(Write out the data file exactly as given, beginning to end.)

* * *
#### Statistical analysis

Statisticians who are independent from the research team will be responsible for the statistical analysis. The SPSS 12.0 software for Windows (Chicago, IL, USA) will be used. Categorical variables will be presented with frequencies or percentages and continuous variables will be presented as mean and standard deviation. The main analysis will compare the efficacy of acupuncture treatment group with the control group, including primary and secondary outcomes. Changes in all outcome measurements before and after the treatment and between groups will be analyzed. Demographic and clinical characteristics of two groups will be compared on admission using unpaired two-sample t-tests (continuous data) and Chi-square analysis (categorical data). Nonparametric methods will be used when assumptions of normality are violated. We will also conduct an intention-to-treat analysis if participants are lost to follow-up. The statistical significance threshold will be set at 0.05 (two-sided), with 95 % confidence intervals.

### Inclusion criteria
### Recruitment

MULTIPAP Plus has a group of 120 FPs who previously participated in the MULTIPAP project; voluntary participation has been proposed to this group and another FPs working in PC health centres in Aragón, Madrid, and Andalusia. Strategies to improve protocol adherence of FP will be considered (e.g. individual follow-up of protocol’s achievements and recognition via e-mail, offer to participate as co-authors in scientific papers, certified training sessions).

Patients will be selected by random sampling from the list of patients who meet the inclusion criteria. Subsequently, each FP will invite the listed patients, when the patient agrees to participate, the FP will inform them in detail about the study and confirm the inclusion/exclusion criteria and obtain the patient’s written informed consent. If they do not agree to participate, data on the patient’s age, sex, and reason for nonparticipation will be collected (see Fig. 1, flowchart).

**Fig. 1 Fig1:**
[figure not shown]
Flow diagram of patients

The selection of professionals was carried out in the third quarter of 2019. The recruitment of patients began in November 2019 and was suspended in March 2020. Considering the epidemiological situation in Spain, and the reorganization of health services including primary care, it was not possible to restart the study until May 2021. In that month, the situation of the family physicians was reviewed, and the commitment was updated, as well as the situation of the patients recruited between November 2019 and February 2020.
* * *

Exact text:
#### Statistical analysis

Statisticians who are independent from the research team will be responsible for the statistical analysis. The SPSS 12.0 software for Windows (Chicago, IL, USA) will be used. Categorical variables will be presented with frequencies or percentages and continuous variables will be presented as mean and standard deviation. The main analysis will compare the efficacy of acupuncture treatment group with the control group, including primary and secondary outcomes. Changes in all outcome measurements before and after the treatment and between groups will be analyzed. Demographic and clinical characteristics of two groups will be compared on admission using unpaired two-sample t-tests (continuous data) and Chi-square analysis (categorical data). Nonparametric methods will be used when assumptions of normality are violated. We will also conduct an intention-to-treat analysis if participants are lost to follow-up. The statistical significance threshold will be set at 0.05 (two-sided), with 95 % confidence intervals.

### Inclusion criteria
### Recruitment

MULTIPAP Plus has a group of 120 FPs who previously participated in the MULTIPAP project; voluntary participation has been proposed to this group and another FPs working in PC health centres in Aragón, Madrid, and Andalusia. Strategies to improve protocol adherence of FP will be considered (e.g. individual follow-up of protocol’s achievements and recognition via e-mail, offer to participate as co-authors in scientific papers, certified training sessions).

Patients will be selected by random sampling from the list of patients who meet the inclusion criteria. Subsequently, each FP will invite the listed patients, when the patient agrees to participate, the FP will inform them in detail about the study and confirm the inclusion/exclusion criteria and obtain the patient’s written informed consent. If they do not agree to participate, data on the patient’s age, sex, and reason for nonparticipation will be collected (see Fig. 1, flowchart).

**Fig. 1 Fig1:**
[figure not shown]
Flow diagram of patients

The selection of professionals was carried out in the third quarter of 2019. The recruitment of patients began in November 2019 and was suspended in March 2020. Considering the epidemiological situation in Spain, and the reorganization of health services including primary care, it was not possible to restart the study until May 2021. In that month, the situation of the family physicians was reviewed, and the commitment was updated, as well as the situation of the patients recruited between November 2019 and February 2020.